“Send her away, for she keeps calling out after us.” -Matthew 15:23
Today’s Gospel has some of my least favorite words in it. It’s a portrait of Jesus that cuts against the ever-welcoming, ever-merciful, ever-loving image that we evangelize and encourage children to come to know in the Catechesis of the Good Shepherd.
Here, Jesus who meets a woman desperate in her need. And his first response is silence. His closest friends tell him to send her away. And when we expect Jesus to refute them, what instead comes from his mouth is: “I was sent only to the lost sheep of the house of Israel.”
In Matthew’s telling, this brave woman responds, “Lord, help me.”
Her daughter is tormented. She would go to the ends of the earth to try and assuage her daughter’s pain.
She is our mother.
At our first “Gathering the Fruits” session last week, 20 leaders from around the country came together to share the key themes and insights that emerged in 50+ house meetings in June and July on women and the diaconate.
One young adult participant shared the significance of intergenerational community in Discerning Deacons.
“Until now, I didn’t really know the women who had come before me. These women have been carrying this cause humbly and courageously for decades, to seek the full dignity of women within the structures and life of our Church.”
I would echo this. I am humbled to come to know our mothers. I think of Gladys Whitehouse, Phyllis Zagano, Anne Hansen, Hna. Donna Ciangio, O.P., and others. And Svea Fraser, who I finally met in-person this week, after over a year of Zoom meetings!
Svea is shepherding a growing “Deacon Circle”, a group of women from Montana to Boston to Los Angeles to Virginia. Before, they were alone and isolated. But slowly — as this discernment in our Church has brought them together — they are becoming a circle, a community. Together they pray, share their stories, learn about the history of women deacons and about the ministry of deacons today. They inspire each other toward greater service, offer encouragement and commit to spreading the good news about this living discernment. One woman, inspired by all this talk about diaconal vocation, took the leap to go help meet the needs of migrants at the border. Collectively they have engaged hundreds of people in our summer of house meetings.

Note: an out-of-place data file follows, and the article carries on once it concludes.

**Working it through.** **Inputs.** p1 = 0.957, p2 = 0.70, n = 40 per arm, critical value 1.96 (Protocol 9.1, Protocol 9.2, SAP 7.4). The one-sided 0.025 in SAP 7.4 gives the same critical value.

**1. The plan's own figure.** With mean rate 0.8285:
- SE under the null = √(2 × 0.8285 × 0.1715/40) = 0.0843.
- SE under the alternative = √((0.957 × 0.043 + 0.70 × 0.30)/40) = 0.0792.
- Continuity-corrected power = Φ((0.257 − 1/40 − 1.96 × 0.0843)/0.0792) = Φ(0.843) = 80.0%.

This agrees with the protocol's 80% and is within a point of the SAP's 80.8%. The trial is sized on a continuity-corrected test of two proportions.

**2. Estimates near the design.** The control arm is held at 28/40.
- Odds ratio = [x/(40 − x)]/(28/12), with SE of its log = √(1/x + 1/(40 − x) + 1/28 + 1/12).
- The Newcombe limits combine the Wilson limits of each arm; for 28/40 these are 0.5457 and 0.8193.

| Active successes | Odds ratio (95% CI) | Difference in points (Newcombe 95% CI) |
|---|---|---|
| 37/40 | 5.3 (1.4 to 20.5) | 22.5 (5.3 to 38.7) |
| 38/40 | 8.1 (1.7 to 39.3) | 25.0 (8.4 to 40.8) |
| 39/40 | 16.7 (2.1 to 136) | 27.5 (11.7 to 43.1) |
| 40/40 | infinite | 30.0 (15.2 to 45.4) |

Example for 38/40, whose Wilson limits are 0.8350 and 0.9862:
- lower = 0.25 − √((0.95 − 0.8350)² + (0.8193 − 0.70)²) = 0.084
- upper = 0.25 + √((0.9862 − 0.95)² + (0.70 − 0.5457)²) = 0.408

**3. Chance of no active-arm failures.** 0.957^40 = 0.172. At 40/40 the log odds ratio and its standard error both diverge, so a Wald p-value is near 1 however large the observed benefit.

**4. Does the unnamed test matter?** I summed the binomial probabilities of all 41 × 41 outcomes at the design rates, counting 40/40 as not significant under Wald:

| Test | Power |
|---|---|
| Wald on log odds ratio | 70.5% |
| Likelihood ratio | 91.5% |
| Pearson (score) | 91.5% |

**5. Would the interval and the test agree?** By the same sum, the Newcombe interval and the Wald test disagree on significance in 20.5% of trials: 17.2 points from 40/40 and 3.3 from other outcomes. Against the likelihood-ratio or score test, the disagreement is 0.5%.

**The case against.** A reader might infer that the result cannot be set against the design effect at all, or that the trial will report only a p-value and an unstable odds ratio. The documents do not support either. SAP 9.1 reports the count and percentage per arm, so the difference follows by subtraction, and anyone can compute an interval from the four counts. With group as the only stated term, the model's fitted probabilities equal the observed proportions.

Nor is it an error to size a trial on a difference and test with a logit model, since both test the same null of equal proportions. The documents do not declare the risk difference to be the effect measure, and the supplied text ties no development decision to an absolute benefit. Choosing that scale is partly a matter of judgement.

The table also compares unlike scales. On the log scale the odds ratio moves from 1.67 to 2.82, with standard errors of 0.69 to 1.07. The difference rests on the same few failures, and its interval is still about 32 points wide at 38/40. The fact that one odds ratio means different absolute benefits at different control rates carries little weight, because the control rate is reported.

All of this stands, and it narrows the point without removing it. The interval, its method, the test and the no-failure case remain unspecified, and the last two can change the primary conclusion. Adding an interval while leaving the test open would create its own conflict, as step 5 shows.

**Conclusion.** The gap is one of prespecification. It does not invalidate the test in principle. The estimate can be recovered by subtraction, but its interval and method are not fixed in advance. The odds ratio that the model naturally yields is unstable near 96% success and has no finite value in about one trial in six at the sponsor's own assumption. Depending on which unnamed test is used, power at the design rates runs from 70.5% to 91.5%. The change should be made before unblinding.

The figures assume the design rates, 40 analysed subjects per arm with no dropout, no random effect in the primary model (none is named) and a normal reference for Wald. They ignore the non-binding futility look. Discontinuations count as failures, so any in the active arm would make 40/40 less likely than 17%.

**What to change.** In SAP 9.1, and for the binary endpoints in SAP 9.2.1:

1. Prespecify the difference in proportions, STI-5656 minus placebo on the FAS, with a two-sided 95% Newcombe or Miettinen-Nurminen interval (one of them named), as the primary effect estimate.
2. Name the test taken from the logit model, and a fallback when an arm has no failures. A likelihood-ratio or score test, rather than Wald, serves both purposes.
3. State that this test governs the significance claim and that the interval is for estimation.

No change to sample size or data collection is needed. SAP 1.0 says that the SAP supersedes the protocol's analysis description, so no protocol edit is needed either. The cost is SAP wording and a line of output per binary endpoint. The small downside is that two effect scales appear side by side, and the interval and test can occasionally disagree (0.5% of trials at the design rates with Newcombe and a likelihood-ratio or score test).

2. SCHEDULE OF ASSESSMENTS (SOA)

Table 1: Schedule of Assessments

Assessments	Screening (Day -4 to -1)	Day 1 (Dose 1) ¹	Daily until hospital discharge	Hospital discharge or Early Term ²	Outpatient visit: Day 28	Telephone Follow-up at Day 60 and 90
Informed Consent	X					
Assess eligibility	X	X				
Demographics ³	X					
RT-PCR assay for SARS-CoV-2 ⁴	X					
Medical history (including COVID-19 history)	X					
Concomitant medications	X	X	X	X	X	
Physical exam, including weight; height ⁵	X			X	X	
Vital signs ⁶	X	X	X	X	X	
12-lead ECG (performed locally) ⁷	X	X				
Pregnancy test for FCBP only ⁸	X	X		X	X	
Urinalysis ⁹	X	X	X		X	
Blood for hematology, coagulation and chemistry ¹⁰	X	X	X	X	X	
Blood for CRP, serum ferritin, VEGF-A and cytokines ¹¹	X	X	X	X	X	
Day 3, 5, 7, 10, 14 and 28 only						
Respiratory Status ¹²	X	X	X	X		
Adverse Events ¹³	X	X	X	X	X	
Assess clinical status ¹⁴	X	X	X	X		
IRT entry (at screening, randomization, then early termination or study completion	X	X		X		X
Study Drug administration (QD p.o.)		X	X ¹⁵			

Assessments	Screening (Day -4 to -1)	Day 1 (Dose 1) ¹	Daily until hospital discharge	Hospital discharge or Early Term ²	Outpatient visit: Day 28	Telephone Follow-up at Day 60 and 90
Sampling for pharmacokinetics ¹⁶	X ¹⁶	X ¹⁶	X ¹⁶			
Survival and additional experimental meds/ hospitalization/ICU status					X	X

Svea is no neophyte to lay participation. A founding member of Voice of the Faithful, her love of the Church radiates from her. As she showed me her library, the stacks of books that document the work she helped lead for our Church’s healing from clergy abuse, she is more proud of the embroidery she received as a gift from a friend when she finished seminary (yes, seminary).
She shared stories about facing down her worst fears (ever been out to sea, at night, in a storm?) and the sense of Jesus’ peace, protecting her heart and comforting her even in the most tumultuous of times. She’s filled with the joy of the Gospel. At 75, she is full of life. I was deeply moved when she shared, “This is my life’s work”, referring to her leadership in Discerning Deacons. And then she gave me a blessing as we parted ways.
Svea is the face of the mother in today’s Gospel story.
This particular Gospel story speaks to our work in Discerning Deacons. Even when I wish it wasn’t the story that most clearly reveals what our work is. Because there is so much pain in this encounter.
Each week in this project, I meet more mothers, ready to endure. Also, painfully, I meet and remember daughters who are tormented. As they share what they have suffered, or how they are called by God, how many are silenced and not believed?
We come in need, keenly aware that too many of the daughters walking on the earth still do not know themselves as equally beloved by God as men are.
How many of today’s disciples — so close to Jesus everyday — are still unable to see the witness of such mother-advocates. Wanting to shut down the dialogue. Close the door to the conversation. Lock it up and throw away the key. Afraid of any change.
Because of the living context both then and now, this is a truly revolutionary Gospel story.
In her bravery, wit and quick thinking, this woman turns Jesus’ words of hurt back on him:
“Please, Lord, for even the dogs eat the scraps that fall from the table of their masters.”
She does what I am not sure anyone else does in the Gospels: She leads Jesus to a conversion, a change of heart. In this encounter, Jesus is moved by her. He is forced to see something he couldn’t see before: that his mission and purpose is wider than he and his friends thought.
His healing is for all those with faith. The daughter is healed “from that hour.” And her mother is offered the fullness of recognition and praise for the faith that her bravery and wit and urgency bear witness to.
Some days, we might just feel that we are being sent away.
We are invited to stand with this mother and with so many of our mothers who endure the ridicule, who endure silence in the face of our pleading, and who refuse to move because the faith that has brought us here now gives us the courage to remain steadfast.
Our daughters’ healing and freedom is on the line. What wouldn’t we give or endure?